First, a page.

G. cantabrigiense 'Biokovo' - Groundcover, slower grower than most. Blush colored bloom. Much shorter than G. macro.

G. phaem - Early spring bloom. Cluster of blotch-covered leaves [the more shade - the bigger and darker the blotch] with burgundy-brown flowers on tall stems. Self-sows alot so watch out. Some people consider it a thug - I just adore brown flowers [I have a huge Akebia too]

G. sanguineum - another lowish spreader [not as wild as 'Wargrave Pink']. Leaves are more rounded and turn darker in fall. Flowers are purple-crimson.

Last year's additions were a varigated form [a version of G. himalayense I think] and a dainty 'Pink Spice' with roundish almost brown leaves and tiny pink flowers. 'Pink Spice' has come thru the winter marvelously - the varigated one not so much so [I haven't given up hope though]

For most varieties [not macro.], trim down to the ground after blooming. You'll get another round of fresh foliage and usually more bloom too.

Subject: RE: Perennials for evergreen woodland garden
Zone: 3a
Date: 13-May-04 08:56 AM EST


Subject: RE: Perennials for evergreen woodland garden
From: froglady
Zone: 5b
Date: 15-May-04 04:33 AM EST

Another that has thrived and multiplied profusely under my cedars (watered irregularly) is dicentra (bleeding heart). I've even had an unknown variety of phlox bloom there, though not as tall as in the sun.

Subject: Geum
From: Carmen
Zone: 8b
Date: 15-May-04 09:12 PM EST

I would like to know what the names of some Geum's are. I know of Mrs. Bradshaw and Lady Strathdon. Any ideas out there.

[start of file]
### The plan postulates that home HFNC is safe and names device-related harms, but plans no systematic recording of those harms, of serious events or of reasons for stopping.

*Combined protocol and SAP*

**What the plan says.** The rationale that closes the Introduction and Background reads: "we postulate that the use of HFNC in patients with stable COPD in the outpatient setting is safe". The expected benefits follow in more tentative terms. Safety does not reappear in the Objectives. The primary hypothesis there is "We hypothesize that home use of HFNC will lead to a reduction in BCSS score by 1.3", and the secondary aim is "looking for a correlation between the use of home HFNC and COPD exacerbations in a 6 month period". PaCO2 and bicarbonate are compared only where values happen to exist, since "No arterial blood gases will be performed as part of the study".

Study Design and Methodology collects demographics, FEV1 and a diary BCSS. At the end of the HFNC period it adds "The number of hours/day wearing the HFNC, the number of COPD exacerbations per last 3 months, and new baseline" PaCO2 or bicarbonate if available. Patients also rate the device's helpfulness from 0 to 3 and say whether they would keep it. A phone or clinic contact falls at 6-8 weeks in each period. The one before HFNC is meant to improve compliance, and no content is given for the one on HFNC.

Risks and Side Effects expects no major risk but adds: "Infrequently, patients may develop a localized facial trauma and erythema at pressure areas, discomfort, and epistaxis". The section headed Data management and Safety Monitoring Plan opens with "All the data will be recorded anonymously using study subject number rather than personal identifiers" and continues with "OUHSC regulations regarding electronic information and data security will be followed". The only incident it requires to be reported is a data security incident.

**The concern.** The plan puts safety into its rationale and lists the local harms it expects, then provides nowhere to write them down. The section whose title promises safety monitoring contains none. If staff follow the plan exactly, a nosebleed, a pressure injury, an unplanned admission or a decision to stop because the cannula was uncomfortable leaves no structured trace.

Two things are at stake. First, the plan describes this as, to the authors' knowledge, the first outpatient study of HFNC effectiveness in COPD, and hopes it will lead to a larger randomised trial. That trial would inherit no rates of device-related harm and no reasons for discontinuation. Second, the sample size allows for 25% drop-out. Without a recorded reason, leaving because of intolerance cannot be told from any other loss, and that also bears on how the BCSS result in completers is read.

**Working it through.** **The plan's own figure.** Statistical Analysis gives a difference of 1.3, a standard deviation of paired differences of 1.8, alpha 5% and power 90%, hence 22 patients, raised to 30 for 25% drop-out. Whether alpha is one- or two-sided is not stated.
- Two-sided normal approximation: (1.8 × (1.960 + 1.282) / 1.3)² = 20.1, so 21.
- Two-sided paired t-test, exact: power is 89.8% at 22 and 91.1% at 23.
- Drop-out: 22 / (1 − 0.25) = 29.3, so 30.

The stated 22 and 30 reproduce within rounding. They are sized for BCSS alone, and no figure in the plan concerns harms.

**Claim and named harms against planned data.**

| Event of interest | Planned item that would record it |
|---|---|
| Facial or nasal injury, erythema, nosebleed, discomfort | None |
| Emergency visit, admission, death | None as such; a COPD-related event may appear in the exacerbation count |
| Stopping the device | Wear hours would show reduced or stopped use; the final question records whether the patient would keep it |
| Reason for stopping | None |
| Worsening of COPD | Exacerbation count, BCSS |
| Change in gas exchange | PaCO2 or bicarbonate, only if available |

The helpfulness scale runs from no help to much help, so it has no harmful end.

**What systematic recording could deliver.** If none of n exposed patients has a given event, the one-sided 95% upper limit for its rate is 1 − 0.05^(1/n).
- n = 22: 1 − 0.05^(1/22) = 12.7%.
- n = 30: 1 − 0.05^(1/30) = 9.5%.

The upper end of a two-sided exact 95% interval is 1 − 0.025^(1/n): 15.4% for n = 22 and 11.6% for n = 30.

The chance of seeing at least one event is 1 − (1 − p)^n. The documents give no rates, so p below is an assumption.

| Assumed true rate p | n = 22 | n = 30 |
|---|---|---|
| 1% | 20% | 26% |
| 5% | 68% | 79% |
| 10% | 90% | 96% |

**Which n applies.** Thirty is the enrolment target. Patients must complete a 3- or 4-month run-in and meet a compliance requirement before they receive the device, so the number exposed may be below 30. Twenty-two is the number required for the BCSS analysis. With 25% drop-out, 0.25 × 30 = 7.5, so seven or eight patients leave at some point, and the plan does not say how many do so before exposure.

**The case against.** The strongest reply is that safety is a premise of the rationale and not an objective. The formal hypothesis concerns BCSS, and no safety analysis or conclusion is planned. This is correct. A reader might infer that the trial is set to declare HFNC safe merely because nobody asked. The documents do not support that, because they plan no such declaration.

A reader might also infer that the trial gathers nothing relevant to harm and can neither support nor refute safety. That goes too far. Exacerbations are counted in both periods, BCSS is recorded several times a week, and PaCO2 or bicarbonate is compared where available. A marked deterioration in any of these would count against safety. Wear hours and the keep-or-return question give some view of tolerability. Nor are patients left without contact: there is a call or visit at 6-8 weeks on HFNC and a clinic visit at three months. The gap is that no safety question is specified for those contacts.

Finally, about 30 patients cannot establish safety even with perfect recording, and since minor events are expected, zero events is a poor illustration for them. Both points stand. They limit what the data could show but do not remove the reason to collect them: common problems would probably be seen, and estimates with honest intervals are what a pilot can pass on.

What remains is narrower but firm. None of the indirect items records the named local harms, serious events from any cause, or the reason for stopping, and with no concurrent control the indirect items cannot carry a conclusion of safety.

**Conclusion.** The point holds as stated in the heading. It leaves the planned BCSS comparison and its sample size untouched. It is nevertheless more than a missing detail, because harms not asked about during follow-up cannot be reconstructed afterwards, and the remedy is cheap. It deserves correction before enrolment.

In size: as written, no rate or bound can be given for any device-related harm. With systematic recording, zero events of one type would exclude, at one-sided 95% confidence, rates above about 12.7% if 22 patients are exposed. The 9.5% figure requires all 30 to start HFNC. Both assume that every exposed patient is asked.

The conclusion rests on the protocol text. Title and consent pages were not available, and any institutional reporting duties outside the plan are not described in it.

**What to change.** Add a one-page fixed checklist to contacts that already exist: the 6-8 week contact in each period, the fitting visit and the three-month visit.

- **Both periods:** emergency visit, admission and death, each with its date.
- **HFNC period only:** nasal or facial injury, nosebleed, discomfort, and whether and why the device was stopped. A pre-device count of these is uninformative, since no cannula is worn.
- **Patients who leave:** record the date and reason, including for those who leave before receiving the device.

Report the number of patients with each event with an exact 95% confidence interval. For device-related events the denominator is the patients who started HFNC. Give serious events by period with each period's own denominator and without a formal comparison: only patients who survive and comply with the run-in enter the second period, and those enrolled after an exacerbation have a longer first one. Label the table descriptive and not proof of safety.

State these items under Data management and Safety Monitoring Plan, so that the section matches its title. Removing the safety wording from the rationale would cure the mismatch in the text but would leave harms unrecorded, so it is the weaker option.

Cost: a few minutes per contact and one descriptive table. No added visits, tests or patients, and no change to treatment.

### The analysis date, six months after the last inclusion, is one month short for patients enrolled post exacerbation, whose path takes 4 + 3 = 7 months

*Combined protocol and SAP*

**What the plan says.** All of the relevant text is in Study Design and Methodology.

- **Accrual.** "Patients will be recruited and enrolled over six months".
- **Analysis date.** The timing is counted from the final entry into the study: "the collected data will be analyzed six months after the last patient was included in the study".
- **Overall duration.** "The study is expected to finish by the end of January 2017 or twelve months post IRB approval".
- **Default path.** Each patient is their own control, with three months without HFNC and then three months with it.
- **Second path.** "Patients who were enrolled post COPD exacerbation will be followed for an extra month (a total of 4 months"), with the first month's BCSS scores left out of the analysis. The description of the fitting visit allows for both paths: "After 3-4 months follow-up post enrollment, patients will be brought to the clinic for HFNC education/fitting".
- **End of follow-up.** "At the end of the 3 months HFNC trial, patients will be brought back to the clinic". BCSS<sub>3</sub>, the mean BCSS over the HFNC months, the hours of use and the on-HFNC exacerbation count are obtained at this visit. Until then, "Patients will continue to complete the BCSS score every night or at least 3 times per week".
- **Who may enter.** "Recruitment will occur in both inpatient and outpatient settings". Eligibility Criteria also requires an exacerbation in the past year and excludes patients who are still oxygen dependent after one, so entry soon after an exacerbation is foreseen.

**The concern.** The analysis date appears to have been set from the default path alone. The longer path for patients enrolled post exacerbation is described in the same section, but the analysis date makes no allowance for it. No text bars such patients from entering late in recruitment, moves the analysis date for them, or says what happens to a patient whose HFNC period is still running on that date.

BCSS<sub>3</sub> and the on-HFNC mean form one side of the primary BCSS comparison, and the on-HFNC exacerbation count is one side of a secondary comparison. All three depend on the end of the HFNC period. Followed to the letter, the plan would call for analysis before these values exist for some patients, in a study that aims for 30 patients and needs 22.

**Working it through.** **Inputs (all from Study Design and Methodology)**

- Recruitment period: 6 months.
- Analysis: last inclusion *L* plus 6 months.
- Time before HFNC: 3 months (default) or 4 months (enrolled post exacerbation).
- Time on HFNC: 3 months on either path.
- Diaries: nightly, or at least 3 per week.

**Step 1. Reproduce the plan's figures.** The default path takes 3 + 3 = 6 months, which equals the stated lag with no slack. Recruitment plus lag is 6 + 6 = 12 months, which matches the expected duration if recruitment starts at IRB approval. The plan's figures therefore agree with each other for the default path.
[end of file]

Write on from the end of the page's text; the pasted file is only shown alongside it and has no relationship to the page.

Thanks. Carmen

Subject: RE: Perennials for evergreen woodland garden
From: Brent
Zone: 4
Date: 21-Jul-04 08:36 AM EST

I have Hostas & various 'wild' ferns under an oppressive cedar tree. I guess that's an obvious choice.

Subject: RE: Perennials for evergreen woodland garden
From: Wendy P
Zone: 7
Date: 01-Oct-04 02:11 PM EST

Brent.... never apologize for doing the right thing. Many people are not aware of the incredibly vast assortment of both ferns and hostas. Different varieties of each will take either moist shade or drier shade. That's what those silly reference books and plant tags are there for us to discover.

It always disturbs me to hear people dismiss Hostas without realizing their true potential. Slugs CAN be beaten. I'm on the Wet Coast and some of my Washingtonian neighbors consider the slug to be their state bird.

Several times a year I like [and I'm using the term figuratively] to go through the beds and lawn and hand-pick every slug I can find. I'll gather them up in my hand -yes, I know it's gross- and then throw them over my hedge onto the road. I make sure there are no cars coming when I send them on their way. [Can you imagine what would happen if a non-gardener encountered one of my flying slugs?] As I live on a fairly busy street it doesn't take long for them to be road-kill [think of the recipe for that one]. If I do this fairly often early enough in the season, I'm not left with too many hosta-munchers. I'll look in the beds under the driftwood, etc and check for eggs. When discovered I'll squish each and every one. I take no prisoners!!

Subject: RE: Perennials under pine trees
From: Miriam
Zone: 8
Date: 30-Jul-08 02:59 AM EST

I have 3 big pine trees (50ft/30 yrs old) in our backyard. We just cleared off most of the other evergreens in between them, which had either died or were getting unsightly due to neglect. There is hardly any soil, and what soil is there is very dry (when I water it, the water just sits on top and doesn't penetrate even an inch down!). I would like to plant some perennials and create what I think is like an English "cottagy" type of garden under the trees if that is possible. Is it possible? It's rather shady, with a bit of late morning sun.

What do I do to get the ground ready for planting? Do I put topsoil on? What depth of soil will I need? Do I need to mix that with peat moss?

I've bought a pink hydrangea, white daisy, and a fern. Will these survive?

Thanks in advance for whatever advice you have to offer! I'm rather new to this, and would really like to make it work!